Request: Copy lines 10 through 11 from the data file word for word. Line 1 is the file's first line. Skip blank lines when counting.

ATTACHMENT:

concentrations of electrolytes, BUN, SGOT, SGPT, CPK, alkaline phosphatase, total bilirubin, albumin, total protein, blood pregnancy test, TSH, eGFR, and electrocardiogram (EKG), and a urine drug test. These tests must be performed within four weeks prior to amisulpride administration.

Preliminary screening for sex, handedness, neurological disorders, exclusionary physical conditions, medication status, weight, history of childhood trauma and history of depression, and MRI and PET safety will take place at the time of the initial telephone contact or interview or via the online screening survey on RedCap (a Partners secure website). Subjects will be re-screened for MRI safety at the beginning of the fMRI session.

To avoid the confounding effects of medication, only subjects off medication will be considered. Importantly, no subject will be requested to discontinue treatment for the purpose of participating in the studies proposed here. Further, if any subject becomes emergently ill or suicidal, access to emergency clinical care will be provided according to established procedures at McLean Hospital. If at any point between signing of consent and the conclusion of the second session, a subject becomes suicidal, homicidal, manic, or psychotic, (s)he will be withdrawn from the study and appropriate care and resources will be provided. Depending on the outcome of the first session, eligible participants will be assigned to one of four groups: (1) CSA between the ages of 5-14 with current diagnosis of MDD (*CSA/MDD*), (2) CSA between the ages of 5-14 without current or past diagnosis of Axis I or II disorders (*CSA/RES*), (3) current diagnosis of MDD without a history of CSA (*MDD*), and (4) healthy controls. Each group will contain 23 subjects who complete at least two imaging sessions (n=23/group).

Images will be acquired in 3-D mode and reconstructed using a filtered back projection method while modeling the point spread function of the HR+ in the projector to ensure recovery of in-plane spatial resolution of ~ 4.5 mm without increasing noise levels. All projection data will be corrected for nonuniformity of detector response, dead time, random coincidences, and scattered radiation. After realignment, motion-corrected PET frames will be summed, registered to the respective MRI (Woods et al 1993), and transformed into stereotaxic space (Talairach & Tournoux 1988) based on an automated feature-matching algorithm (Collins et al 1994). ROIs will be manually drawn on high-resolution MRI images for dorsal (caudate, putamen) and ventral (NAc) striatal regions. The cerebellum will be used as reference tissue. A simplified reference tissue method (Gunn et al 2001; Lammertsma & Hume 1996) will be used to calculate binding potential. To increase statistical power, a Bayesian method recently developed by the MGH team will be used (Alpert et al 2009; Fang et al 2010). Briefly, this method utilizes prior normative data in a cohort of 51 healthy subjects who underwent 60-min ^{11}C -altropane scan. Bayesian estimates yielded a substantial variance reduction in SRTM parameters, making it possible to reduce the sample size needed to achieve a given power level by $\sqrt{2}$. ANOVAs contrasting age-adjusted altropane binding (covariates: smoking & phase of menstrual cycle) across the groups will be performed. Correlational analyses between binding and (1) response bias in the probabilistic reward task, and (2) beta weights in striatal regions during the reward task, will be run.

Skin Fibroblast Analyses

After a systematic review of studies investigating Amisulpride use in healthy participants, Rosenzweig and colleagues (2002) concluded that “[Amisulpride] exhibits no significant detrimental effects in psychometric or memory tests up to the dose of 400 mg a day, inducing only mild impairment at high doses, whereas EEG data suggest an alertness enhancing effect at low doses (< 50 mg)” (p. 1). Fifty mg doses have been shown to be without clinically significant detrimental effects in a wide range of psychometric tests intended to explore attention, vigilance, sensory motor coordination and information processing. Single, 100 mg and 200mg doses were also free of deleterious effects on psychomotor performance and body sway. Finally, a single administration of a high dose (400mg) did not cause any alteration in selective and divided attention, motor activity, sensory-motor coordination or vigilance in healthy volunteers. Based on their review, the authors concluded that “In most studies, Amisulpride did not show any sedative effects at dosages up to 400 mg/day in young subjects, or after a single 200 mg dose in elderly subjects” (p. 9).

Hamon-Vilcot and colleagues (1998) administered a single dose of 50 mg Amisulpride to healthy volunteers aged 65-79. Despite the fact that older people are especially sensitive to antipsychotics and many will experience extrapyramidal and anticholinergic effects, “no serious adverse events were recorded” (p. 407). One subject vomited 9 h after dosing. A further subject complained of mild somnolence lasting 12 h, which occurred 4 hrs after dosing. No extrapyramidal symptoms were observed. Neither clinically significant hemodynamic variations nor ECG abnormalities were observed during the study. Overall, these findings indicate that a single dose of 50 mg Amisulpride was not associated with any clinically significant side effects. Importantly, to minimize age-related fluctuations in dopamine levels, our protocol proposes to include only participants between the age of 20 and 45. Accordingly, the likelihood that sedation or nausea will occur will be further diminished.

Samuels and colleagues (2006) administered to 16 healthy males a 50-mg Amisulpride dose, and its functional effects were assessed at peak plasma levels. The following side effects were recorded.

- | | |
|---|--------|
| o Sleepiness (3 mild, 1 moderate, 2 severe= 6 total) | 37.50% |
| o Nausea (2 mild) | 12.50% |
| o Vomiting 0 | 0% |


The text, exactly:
|---|--------|
| o Sleepiness (3 mild, 1 moderate, 2 severe= 6 total) | 37.50% |